Dean shoved Sam back on the mattress, staring at him, breathing hard. He bent and covered Sam’s lips with his own.
It was a surprisingly gentle kiss, sweet and coaxing, as if he could draw the old feelings between them out through force of will, or maybe kiss them back into Sam if he kept at it long enough. His lips wandered over Sam’s, his teeth tugged at Sam’s lips. Sam moaned into his mouth and kissed back, tried to push closer into him, but Dean wouldn’t be hurried. He pushed Sam’s shirt up and put his hands to the warm skin there, tracing over his ribs with calloused fingers.
After a minute he felt Sam grow still. He pulled away and looked at him. Sam’s mouth was flushed and full, but his eyes were level, full of something that looked like regret.
Dean couldn’t look at him anymore. He grabbed the bottom of his own shirt, pulled it over his head, then thumbed roughly at the button and zipper to his pants, tugging them swiftly down. When he was naked he reached for Sam, grabbed the waistband of his sweats and pushed them all the way down. He shoved Sam onto his back again and straddled him, panting. Leaning over, he crashed his mouth into Sam’s, tasting blood.
“That better?” he asked against Sam’s mouth. He rose up and reached for the nightstand, yanking the drawer open and finding the lube. Sam kept his eyes on him and didn’t speak.
The cap to the lube went sailing off somewhere in the room. Dean moved between Sam’s legs and shoved his thighs apart. He coated two fingers, fast and sloppy, then shoved them inside his brother.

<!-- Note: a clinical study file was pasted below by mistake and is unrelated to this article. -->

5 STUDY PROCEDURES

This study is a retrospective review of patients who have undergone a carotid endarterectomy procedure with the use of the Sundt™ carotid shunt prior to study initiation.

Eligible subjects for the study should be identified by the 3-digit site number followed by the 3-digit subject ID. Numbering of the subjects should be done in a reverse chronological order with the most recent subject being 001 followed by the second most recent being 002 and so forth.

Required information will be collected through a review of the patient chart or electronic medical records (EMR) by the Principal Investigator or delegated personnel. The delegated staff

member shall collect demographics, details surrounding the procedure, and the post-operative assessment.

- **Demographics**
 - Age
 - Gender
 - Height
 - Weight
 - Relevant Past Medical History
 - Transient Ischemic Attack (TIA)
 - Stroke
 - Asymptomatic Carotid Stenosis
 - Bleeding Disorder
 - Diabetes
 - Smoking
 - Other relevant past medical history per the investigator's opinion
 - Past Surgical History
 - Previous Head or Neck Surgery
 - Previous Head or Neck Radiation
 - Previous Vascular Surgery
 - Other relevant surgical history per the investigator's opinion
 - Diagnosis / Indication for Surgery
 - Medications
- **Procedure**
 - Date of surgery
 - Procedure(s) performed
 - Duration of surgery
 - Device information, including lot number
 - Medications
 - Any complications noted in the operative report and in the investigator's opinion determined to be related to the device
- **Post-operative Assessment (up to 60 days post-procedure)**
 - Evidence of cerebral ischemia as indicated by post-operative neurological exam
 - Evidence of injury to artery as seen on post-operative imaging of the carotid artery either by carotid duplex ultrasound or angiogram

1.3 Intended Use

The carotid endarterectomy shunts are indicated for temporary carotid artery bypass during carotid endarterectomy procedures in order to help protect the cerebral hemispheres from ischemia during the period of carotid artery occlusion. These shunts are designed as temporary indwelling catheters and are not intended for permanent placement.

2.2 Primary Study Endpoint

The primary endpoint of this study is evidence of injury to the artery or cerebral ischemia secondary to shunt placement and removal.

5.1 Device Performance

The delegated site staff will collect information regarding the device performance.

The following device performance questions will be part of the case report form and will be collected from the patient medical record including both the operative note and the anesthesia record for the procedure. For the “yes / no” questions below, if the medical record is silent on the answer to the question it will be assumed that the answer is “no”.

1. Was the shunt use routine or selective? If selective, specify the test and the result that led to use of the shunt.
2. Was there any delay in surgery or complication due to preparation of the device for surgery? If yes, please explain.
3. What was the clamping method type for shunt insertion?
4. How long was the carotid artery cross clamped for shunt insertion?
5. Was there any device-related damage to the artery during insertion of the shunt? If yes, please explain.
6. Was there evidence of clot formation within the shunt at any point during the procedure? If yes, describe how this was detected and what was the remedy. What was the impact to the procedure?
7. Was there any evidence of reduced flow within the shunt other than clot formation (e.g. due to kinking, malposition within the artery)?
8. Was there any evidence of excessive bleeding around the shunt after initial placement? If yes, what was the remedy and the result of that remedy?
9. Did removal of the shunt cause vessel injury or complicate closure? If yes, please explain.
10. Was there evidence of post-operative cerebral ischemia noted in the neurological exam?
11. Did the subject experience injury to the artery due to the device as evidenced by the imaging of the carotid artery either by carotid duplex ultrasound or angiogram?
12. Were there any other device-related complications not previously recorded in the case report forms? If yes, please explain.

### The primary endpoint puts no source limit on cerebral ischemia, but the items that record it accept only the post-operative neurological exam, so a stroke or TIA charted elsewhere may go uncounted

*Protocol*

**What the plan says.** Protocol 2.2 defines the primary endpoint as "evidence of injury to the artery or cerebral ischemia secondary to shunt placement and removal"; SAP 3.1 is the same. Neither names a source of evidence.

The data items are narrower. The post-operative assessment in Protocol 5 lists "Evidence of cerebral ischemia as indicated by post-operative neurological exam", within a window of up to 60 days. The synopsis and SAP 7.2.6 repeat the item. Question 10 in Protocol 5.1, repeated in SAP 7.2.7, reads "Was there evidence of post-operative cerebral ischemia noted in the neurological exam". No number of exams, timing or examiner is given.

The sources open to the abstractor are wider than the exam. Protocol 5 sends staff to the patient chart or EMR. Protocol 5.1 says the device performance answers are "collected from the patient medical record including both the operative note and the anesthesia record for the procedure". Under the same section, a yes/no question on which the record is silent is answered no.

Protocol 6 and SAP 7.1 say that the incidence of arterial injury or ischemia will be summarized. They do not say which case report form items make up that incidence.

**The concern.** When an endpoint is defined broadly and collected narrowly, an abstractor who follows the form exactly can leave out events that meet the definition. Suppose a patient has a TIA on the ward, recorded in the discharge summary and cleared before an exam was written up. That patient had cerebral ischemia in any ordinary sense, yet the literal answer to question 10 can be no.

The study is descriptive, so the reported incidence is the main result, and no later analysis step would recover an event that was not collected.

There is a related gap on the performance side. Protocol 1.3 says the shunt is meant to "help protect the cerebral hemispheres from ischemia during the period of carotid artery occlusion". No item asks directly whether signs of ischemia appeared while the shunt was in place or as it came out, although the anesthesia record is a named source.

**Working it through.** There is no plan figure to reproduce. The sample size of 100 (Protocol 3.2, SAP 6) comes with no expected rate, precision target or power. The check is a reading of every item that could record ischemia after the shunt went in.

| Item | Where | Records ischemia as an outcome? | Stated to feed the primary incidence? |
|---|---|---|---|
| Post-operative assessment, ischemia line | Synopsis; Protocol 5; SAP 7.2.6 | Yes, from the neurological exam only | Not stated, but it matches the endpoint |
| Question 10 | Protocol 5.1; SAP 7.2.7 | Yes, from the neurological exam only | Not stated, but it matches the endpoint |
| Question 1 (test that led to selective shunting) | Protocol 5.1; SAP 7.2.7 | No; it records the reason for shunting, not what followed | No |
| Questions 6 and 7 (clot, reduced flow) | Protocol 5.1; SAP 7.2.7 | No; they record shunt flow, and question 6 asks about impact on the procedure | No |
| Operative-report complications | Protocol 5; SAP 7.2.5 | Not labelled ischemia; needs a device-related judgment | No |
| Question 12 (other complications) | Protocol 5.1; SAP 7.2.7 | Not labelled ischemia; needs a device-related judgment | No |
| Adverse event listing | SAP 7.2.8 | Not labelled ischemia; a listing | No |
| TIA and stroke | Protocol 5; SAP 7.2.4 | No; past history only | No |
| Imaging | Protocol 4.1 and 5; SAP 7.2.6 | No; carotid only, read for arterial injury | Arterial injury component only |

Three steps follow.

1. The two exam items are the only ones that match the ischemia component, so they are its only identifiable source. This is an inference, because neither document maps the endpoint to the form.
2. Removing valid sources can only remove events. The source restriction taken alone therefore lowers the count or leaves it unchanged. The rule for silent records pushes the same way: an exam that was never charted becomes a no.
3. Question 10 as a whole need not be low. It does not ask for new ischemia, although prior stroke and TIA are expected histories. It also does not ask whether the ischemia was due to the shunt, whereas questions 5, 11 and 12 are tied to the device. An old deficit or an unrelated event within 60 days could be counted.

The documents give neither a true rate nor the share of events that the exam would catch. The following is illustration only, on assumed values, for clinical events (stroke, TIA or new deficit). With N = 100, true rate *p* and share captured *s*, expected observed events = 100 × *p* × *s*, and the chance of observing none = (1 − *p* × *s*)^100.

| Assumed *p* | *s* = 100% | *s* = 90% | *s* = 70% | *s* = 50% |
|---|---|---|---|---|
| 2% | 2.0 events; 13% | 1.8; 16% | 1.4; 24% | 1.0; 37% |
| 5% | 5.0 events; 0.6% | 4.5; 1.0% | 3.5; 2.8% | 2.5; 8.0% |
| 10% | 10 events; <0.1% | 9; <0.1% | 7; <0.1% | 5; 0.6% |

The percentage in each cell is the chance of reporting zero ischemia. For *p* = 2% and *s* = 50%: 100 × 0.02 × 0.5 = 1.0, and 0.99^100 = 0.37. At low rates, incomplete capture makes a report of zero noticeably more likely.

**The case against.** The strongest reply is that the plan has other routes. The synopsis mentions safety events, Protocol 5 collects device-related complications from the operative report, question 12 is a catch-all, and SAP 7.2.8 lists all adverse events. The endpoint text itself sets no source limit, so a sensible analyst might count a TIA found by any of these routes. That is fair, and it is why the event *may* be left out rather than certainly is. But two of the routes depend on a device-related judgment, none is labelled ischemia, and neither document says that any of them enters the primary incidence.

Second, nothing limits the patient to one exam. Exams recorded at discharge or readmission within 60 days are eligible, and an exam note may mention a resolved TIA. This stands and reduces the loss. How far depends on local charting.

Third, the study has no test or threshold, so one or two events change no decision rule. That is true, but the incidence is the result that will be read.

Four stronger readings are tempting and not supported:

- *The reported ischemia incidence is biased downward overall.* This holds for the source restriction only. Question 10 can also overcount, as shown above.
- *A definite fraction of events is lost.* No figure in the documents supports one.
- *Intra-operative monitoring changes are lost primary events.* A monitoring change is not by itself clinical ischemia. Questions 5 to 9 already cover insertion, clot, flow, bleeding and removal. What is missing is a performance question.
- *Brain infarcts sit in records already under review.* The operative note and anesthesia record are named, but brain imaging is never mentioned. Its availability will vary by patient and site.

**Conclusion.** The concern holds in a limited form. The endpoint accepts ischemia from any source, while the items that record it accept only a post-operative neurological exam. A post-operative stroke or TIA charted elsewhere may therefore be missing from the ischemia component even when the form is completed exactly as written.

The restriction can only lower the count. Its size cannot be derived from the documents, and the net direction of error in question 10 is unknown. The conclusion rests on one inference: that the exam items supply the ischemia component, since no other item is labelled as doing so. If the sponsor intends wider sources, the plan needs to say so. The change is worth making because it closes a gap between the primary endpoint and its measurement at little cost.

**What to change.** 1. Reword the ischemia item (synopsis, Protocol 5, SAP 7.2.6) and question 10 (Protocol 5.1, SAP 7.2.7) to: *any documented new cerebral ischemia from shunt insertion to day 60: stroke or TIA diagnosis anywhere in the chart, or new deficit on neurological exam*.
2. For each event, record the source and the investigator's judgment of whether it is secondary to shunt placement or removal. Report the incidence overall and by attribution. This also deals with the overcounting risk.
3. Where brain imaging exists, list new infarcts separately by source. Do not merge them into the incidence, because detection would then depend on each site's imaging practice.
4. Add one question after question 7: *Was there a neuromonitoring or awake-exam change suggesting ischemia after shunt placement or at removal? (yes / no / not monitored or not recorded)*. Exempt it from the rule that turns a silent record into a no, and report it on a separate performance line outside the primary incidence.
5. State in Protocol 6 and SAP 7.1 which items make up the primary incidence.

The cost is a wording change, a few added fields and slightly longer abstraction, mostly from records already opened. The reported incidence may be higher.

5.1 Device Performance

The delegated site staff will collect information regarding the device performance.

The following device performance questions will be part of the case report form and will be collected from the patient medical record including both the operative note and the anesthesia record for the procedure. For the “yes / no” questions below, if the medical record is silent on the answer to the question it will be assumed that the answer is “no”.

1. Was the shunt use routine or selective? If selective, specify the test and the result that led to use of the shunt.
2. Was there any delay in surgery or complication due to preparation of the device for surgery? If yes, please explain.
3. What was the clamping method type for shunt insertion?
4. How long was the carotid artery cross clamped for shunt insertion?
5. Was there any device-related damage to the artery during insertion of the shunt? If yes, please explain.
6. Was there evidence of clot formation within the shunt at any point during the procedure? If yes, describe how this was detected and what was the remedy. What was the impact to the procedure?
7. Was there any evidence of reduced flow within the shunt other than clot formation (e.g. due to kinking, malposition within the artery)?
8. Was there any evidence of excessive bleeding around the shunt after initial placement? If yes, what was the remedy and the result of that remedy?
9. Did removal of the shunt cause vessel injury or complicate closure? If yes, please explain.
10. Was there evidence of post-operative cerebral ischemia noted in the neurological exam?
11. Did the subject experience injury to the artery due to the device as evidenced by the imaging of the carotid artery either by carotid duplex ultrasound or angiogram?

Sam grunted in pain, trying to close his legs. It made Dean even angrier. He squirted the lube all over his cock, lined up and pushed into Sam, sliding wet and slick all the way in. Sam’s heat closed in tight around him.
Sam made a low, hurt sound in his chest. His head hit the wall as Dean pounded into him. He put his hands behind his head and pushed out from the wall, scrabbling as Dean fucked into him, slamming into Sam's body over and over. Sam moaned. He circled his legs tightly around Dean’s waist, pushing up into each thrust, opening to him.
If all else failed, Dean could make Sam do this, cry out, beg for his touch. Make him sweat, make him come.
Maybe he could do more. Maybe he just had to look harder.
“Are you in there?” Dean whispered in Sam’s ear, then looked into his face. Sam’s eyes gleamed beneath lids at half-mast. He panted, open-mouthed, chest flushed pink.
A tight band of pressure squeezed Dean’s chest at the sight Sam made, spread beneath him like that. His hands ran through Sam’s hair, wet with sweat. He grabbed a handful and yanked, pulling Sam closer, nearly nose to nose, searching. His fingers tightened and he squinted, trying to see, to get in there and look deep inside him. But he wasn’t there, he was gone, the real Sam was burning burning burning—
Most people think I burn hot. It’s actually quite the opposite—
Burning like frostbite, stabbing cold and aching and deep.
No. He’s here, he’s still alive. Dean wrapped his free hand around Sam’s and held it close against his brother’s chest, feeling his heart beat.
“What’s left of me, Dean? Can you see?” Sam was hesitant, unsure. He stared up at his brother, eyes wide and watering at the tight grip at his scalp.
Dean’s heart dropped. He felt the sting of tears beneath his eyelids. “It doesn’t matter. Sammy, I’m sorry.” He let go of Sam’s hair and leaned his forehead against Sam’s chest, breathing in his heat, feeling the pound of his heart. “I’m sorry.”
“It’s okay.” Sam wiped with one hand at his eyes. “It’s a physical reaction, that’s all.” His voice was soft in the way that Sam’s voice could be when he was interviewing someone, sympathizing with what they’d been through. The way it used to be.
“It’s not, and you don’t even know it. None of this is. That’s why we have to stop.” Dean rolled over and sagged against the mattress.
Sam grabbed Dean, made him look into his face. He gave Dean an earnest, pleading look that Dean wanted to believe in more than anything. But he didn’t. Sam had told him.